Amnesty International, Amnesty International Report 1996 - Yemen, 1 January 1996, available at: http://www.refworld.org/docid/3ae6aa050.html [accessed 25 May 2016]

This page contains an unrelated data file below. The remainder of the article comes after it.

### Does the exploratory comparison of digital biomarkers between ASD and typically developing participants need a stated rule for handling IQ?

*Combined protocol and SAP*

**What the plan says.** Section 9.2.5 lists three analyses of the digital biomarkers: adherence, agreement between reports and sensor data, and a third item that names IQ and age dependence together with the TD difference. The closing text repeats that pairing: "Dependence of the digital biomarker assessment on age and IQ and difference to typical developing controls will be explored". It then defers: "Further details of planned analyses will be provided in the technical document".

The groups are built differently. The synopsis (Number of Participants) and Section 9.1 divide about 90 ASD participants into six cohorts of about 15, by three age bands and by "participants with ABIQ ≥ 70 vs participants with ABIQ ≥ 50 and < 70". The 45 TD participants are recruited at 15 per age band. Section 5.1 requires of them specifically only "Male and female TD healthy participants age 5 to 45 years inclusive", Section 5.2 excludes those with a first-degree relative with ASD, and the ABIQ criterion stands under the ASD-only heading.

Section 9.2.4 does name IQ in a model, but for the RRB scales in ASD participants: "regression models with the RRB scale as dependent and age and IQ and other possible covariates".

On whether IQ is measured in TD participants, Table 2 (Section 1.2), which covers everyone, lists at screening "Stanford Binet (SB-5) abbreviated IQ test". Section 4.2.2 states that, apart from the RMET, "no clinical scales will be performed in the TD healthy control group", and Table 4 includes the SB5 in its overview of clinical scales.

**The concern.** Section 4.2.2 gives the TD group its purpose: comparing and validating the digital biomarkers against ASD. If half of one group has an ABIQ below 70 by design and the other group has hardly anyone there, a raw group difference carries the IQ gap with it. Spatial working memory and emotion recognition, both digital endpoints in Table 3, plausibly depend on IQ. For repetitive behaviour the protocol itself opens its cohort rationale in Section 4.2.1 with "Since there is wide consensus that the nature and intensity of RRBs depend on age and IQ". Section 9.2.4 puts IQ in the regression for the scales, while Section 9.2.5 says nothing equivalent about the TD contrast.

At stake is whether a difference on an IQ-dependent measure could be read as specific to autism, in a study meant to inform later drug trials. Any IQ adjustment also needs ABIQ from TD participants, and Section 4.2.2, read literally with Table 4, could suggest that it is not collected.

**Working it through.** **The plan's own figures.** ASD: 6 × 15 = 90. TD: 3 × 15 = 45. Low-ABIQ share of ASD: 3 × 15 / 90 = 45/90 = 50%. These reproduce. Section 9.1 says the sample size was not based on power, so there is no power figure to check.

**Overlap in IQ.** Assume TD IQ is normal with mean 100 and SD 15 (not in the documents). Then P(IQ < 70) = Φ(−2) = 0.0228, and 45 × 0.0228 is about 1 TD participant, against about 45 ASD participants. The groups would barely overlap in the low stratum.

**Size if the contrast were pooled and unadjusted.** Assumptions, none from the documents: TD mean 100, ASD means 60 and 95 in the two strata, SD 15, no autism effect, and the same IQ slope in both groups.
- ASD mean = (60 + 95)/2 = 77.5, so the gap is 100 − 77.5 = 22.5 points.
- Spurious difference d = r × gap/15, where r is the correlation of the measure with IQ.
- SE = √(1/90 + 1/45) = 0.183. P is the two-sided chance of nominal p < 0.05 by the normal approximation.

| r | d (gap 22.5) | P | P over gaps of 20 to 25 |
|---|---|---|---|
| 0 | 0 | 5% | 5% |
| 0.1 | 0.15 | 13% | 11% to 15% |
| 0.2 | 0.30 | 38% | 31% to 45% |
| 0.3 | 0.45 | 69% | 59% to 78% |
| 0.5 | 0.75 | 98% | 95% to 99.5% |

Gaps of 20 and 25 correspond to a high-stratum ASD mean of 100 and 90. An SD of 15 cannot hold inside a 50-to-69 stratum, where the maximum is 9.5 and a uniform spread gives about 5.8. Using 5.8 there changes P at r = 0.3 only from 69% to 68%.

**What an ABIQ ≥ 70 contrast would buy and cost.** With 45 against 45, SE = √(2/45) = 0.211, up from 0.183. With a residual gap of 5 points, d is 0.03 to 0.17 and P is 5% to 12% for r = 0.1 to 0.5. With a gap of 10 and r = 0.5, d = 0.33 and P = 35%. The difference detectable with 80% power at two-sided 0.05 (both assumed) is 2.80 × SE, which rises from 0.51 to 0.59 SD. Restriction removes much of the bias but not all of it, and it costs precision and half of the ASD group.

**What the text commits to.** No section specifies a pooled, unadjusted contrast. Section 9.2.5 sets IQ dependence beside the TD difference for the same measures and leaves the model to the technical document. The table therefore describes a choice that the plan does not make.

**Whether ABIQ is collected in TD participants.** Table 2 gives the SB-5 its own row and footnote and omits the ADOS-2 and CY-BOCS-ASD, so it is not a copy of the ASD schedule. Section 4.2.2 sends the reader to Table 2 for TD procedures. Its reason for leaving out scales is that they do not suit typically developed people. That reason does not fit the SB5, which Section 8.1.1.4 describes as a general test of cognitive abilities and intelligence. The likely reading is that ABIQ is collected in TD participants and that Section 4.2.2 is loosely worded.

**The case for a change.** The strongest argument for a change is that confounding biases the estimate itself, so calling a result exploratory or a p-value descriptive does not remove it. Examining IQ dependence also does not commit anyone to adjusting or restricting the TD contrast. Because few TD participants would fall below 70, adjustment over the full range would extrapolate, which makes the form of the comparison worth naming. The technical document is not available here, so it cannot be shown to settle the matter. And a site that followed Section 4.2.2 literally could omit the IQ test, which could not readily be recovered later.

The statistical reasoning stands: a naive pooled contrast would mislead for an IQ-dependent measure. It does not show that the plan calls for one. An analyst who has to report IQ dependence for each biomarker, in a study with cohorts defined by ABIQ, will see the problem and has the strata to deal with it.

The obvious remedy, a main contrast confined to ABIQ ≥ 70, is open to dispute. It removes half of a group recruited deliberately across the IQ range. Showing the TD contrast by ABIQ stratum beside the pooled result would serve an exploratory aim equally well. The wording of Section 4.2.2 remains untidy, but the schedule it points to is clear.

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Scores of political prisoners, including prisoners of conscience, were detained without charge or trial. Allegations of torture and ill-treatment were widespread, and one prisoner reportedly died in custody. The judicial punishment of flogging was widely used and at least 14 people were sentenced to amputation of limbs. The fate and whereabouts of hundreds of people who "disappeared" in previous years remained unknown. At least seven people died in circumstances suggesting that they might have been extrajudicially executed. At least 41 people were executed. Hundreds of foreign nationals, including many recognized refugees, were forcibly returned to their countries. Serious human rights abuses against civilians were committed by armed political groups. A new penal code and a code of criminal procedures, enacted in October 1994 as a result of the unification of the former Yemen Arab Republic (YAR) and the People's Democratic Republic of Yemen (PDRY) in 1990, were enforced throughout the country. The penal code provides for corporal punishments, such as flogging and amputation, and the death penalty, including stoning to death. Many provisions of the code of criminal procedures fall far short of internationally agreed standards. Following consideration of Yemen's second periodic report on its implementation of the International Covenant on Civil and Political Rights in April, the UN Human Rights Committee recommended that Yemen should undertake " a thorough review of the legal framework for the protection of human rights to ensure full conformity with the Covenant". No such review was known to have been initiated by the end of the year. Scores of people, including prisoners of conscience, were arbitrarily arrested on political grounds by the Political Security (PS) force, particularly in Aden, Abyan and Sanaa. They were invariably held incommunicado for the first weeks or months and were denied access to lawyers throughout their detention. Those held included critics of the government, members of opposition parties and people suspected of having links with the al-Jabha al-Wataniya Lilmuardha (MOG), National Front for the Opposition, an opposition organization based abroad. Fadhl Ali Mubarak, a journalist with the daily newspaper 14 October, was arrested with others in January by the PS in Abyan after issuing a leaflet criticizing the authorities' failure to implement the general amnesty announced by President Ali Abdullah Saleh during the civil war in 1994 (see Amnesty International Report 1995). They were detained for over a month before being released without charge. In May Fadhl Ali Mubarak was rearrested, together with another group of people, including Hussein Muhammad Nasser, President of the Union of Journalists in Abyan. They were reportedly suspected of having links with the MOG. All were detained in the PS headquarters in Abyan for over a month without charge or trial and denied access to lawyers. Arrests of suspected political opponents intensified following demonstrations in various parts of the country against an increase in fuel and domestic gas prices announced by the government in March. Widespread arrests of members of various opposition parties were reported in Aden, Abyan, Dhamar and Hudaida. Some were interrogated and released, but others were detained by the PS for weeks or months. The majority of those arrested were suspected of having links with the MOG. Nabil Ahmad Abd al-Karim al-Amudi and Adil Ali Ahmad Mahdi al-Yazidi were among a group of students from Aden University arrested in May and detained in the PS headquarters in Aden until August, when they were released. All were initially held incommunicado and were allegedly tortured during interrogation. At least 21 political prisoners, including one prisoner of conscience, all under sentence of death imposed after unfair trials, remained held. In August 1988 the Supreme Court upheld the death sentence against Mansur Rajih, a prisoner of conscience imprisoned since 1983 (see Amnesty International Report 1995); the sentence had not been ratified by the President at the end of the year. Twenty suspected members of the National Democratic Front (NDF), an opposition group in the former YAR, also remained on death row (see Amnesty International Report 1995). The death sentences against some of them were upheld by the Supreme Court while others were still pending an appeal at the end of the year. A number of political prisoners, including possible prisoners of conscience, detained in 1994 were released. They included 29 members of Hizb al-Haq (see Amnesty International Report 1995) who were released without charge between January and April. Amin Ahmad Qasim, a businessman arrested in December 1994 reportedly for his business connections with the Yemeni Socialist Party (see Amnesty International Report 1995), was released in June. He had initially been held incommunicado by the PS in Sanaa and had been under house arrest since January. His son, Ghassan Amin Qasim, was arrested by the PS in March and detained for a month before being released without charge. The trial of three people, charged with carrying out bomb attacks in Aden during July and August, began in October in Aden. The defendants stated in court that they had been tortured during interrogation in order to extract "confessions" from them. The court apparently agreed to a request that the defendants be medically examined, but it was not known whether any examination was carried out. The trial of Adam Salah al-Din Mansur, an Algerian national (known also as Abu Abd al-Rahman), and 20 Yemeni nationals, began in December in Sanaa. Eight were tried in absentia. Charges against them included the murder of members of the security forces during an armed clash which reportedly took place in September in al-Dali. Both trials were still in progress at the end of the year. Torture and ill-treatment of political detainees and common law prisoners were widespread. Many of the political detainees held by the PS, particularly those held for their suspected links with the MOG, were allegedly subjected to beatings and other ill-treatment during interrogation. A number of critics of the government, including academics, journalists and writers were tortured after being abducted by unidentified groups believed to be connected with the PS. Among the victims was Abu Bakr al-Saqaf, a philosophy professor at the University of Sanaa and an outspoken critic of the government. He was abducted in January outside his house in Sanaa, and again in December. On the first occasion, he and Zin al-Saqaf, a friend, were abducted by five armed men, one of whom was wearing military uniform. They were driven to a deserted area in the south of Sanaa where they were severely beaten. Zin al-Saqaf's arm was broken. The victims sought investigations into the incidents, but no findings were known to have been made public by the end of the year. A number of common law prisoners alleged that they were tortured in prisons and detention centres. Muhammad Abdallah al-Hayd alleged that he and dozens of other prisoners held in Si'UN Prison were beaten with iron bars while their legs were shackled and their hands tied behind them; urinated on; and walked on by soldiers or guards while forced to lie naked on slabs of concrete. At least one person was reported to have died in custody, possibly as a result of torture, and new information came to light about a death in custody in 1994. Ali Bin Salmin Bin Qawiran al-Qirzi, aged 65, reportedly died in an army prison in al-Makalla in May or June. He had apparently been detained by members of the armed forces in al-Makalla in order to force his son, who was suspected of theft, to give himself up. Muadhab Suleyman Salih died in July 1994 after 24 hours in the custody of the criminal investigation police in Hudaida, reportedly as a result of torture. His lawyer and relatives requested an investigation, but by the end of 1995 no investigation was known to have been carried out. The judicial punishment of flogging was widely imposed, particularly on those convicted of consumption of alcohol. In some cases floggings were carried out in public. At least 14 people were sentenced to amputation in April by a court in Sanaa. Five of the 14 defendants were convicted of highway robbery and sentenced to cross-amputation of the right hand and the left foot. The other nine were convicted of theft and sentenced to amputation of the right hand. The court verdict was believed to be subject to appeal but the outcome was not known. The fate of hundreds of people who "disappeared" in previous years remained unknown (see previous Amnesty International Reports). In October the government announced that mass graves, believed to contain the bodies of people who "disappeared" in the former PDRY in 1986, had been discovered near Aden airport. The President reportedly ordered an investigation into these "disappearances", but did not apparently state whether cases of people who "disappeared" before and after 1986 in both the former PDRY and YAR, and since the civil war in 1994, would also be investigated. At least seven people were reportedly shot dead in June when security forces in Aden opened fire on supporters of the Aden football team who were protesting after a dispute between their team and a team from Sanaa. No investigation into the killings was known to have been carried out. It was feared that the killings might have been extrajudicial executions. At least 41 people were executed during the year. Most were believed to have been convicted of premeditated murder, although one, a Sudanese national executed in September in Sanaa, was reportedly convicted on charges that included witchcraft. Hundreds of people, most of whom had been sentenced in previous years, were believed to remain under sentence of death at the end of the year. In August the government reportedly deported more than 3,000 foreign nationals it claimed were living illegally in Yemen. They included hundreds of people, mainly Somali nationals, who had been recognized as refugees by the UN High Commissioner for Refugees. In November, 280 other Somali refugees were reportedly detained in a prison in Taz, but it was not known whether they were at risk of being sent back to Somalia. Armed political groups were reported to have committed grave human rights abuses, including killings of members of religious minorities. In April, two people from the Al al-Husseini tribe were reportedly shot dead by an Islamic group, the Sheikh Baker Group, in Tarim, Hadramout. The killings were said to have occurred when members of the Al al-Husseini tribe intervened to stop the desecration of the graves of holy men in Tarim by the Islamic group. The President was reported to have ordered an investigation into the incident, but no findings were known to have been made public by the end of the year. In September, one man was shot dead and seven others were wounded in Haraz. The eight, all members of the Bohara religious minority, were reportedly ambushed by an armed Islamic group on their return from a religious ceremony. In some instances, human rights abuses by some Islamic armed groups appeared to have been carried out with the acquiescence of the authorities. In May an armed Islamic group in Lahj, said to be connected with the Jihad movement, flogged a defendant, Qassim Jubran, before his trial on charges of consumption of alcohol was concluded by the al-Huta court. The group also stopped the defence lawyer, Bader Ba Saneed, at gunpoint and physically assaulted him in the presence of the judge and an Amnesty International trial observer. Both the flogging and the attack on the lawyer were carried out in full view of local government forces who made no attempt to intervene. Amnesty International continued to call for an end to the detention of prisoners of conscience and for their immediate and unconditional release. The organization also continued to call for prompt and fair trials for all political prisoners; for investigations into allegations of torture and ill-treatment, "disappearances", killings by government forces and armed groups; and for the commutation of the judicial punishments of flogging and amputation, and of all death sentences. In May an Amnesty International delegation visited Yemen and raised the organization's concerns with government ministers and other officials. The government responded positively on some cases of arbitrary arrest and released the detainees. However, no clarification was provided regarding the killings by security forces in Aden or the abduction and beatings of individuals.